So much of poetry these days (like everything else) is about winning something. I think winning is a red herring. We should stop obsessing about winning and start being interested in what makes us think, what makes us curious, what we can learn from.

There’s also the business of what poetry pamphlets are – and what they’re for. The reviewers are part of a thinking process: looking at that, weighing it in the balance, seeing where this aspect of poetry culture is going in our time. Most, though not quite all, of the Sphinx reviewers are poets, and I’m convinced it’s good for them to think hard about this issue. They have, after all, an investment in the business, and it’s in all our interests to raise the game, to brandish our shared understanding that we take this kind of thing seriously.

Latterly, there’s been interest in an even more neglected type of pamphlet publication: the short story pamphlet. One of the publications from the new pamphlet press Crystal Clear Creators is Without Makeup, a set of short stories by Hannah Stevens. Meanwhile, the division between poetry and short story blurs, as other poets create whole pamphlets of prose poems.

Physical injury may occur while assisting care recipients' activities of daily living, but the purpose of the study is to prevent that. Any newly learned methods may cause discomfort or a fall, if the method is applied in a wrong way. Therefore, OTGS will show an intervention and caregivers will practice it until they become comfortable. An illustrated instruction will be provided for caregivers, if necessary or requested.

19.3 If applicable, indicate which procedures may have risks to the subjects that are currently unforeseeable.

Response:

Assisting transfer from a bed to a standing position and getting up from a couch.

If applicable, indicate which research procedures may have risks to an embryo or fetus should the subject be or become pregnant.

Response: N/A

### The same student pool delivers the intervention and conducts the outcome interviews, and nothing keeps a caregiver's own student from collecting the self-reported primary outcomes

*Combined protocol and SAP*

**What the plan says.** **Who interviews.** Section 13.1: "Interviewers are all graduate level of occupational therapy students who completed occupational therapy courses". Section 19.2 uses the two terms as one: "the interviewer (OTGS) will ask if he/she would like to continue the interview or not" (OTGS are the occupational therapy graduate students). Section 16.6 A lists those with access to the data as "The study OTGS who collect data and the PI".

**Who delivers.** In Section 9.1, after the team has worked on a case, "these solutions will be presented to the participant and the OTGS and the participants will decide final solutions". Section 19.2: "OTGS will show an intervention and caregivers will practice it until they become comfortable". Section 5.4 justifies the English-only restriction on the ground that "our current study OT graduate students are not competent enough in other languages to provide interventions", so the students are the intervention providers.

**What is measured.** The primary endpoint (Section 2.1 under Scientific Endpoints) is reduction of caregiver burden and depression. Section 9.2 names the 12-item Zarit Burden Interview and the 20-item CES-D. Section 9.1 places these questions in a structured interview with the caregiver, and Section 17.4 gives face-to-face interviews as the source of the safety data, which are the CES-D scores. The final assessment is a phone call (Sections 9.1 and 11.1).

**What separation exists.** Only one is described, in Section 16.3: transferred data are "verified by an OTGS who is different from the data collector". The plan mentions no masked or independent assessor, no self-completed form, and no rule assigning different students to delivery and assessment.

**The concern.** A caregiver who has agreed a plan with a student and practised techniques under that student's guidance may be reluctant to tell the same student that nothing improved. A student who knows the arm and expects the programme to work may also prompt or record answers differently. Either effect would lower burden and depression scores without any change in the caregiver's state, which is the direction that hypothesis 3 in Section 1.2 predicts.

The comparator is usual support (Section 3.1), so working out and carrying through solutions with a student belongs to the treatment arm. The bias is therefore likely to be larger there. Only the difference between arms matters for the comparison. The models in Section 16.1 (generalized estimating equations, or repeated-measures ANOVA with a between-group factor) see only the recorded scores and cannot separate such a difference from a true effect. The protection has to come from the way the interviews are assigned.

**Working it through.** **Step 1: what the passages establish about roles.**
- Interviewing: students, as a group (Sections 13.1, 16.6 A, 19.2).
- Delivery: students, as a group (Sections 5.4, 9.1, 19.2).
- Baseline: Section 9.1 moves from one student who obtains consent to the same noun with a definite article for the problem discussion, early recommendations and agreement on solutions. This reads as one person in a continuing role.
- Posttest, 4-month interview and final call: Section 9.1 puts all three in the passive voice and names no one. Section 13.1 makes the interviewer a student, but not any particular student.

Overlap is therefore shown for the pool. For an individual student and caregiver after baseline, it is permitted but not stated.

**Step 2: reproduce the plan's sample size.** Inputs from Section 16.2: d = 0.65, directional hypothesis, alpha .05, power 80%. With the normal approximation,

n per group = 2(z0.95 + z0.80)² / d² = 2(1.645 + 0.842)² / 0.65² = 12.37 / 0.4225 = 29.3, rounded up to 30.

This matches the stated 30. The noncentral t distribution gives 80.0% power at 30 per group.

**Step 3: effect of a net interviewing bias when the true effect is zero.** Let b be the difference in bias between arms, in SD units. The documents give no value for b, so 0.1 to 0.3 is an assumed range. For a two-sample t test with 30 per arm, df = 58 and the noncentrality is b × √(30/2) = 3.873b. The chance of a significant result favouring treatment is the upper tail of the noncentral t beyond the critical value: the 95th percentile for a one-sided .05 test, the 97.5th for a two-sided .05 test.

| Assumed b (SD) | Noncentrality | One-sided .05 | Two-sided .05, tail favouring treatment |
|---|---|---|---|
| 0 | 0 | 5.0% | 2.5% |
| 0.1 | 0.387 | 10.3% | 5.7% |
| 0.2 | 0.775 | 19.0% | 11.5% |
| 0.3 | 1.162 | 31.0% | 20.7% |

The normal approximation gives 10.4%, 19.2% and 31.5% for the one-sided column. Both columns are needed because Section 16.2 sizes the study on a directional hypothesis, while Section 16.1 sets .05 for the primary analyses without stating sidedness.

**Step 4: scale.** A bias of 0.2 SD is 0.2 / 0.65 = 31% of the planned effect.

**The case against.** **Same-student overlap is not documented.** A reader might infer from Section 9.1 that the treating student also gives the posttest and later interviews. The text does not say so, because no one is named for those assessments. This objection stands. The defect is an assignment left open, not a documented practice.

At the moment Sphinx can’t do reviews for short story pamphlets, even though such publications are a great idea, either on paper or as e-books. Perhaps someone else would like to organize a review service? You need a few bob to cover the costs, and quite a lot of time. What about it?

4 thoughts on “LABOUR OF LURK”

  1. Great blog, Nell. Sphinx does a invaluable service and should be commended. Being a non commercial service (forgive my awkward phrasing) lets reviewers write honest, good reviews.

    I’ve come across paid-for ‘reviewing’ services and they disgust me. While I appreciate that there are more books than reviewers, paying someone to write a review (which will always inevitably be positive and not address any issues) deceives potential readers.

  2. The reviewing service will undoubtedly be good for your publishing business. Quite right, too.

  3. I don’t think it is, James. Sometimes it makes relationships with other publishers, for example, which matter to me a lot, rather difficult.

  4. A marvellous post. The passage about winning being a red herring particularly resonated with me. Big thanks for all the hard work you and your reviewers put into Sphinx. It’s an invaluable service with reviews I know I can rely on.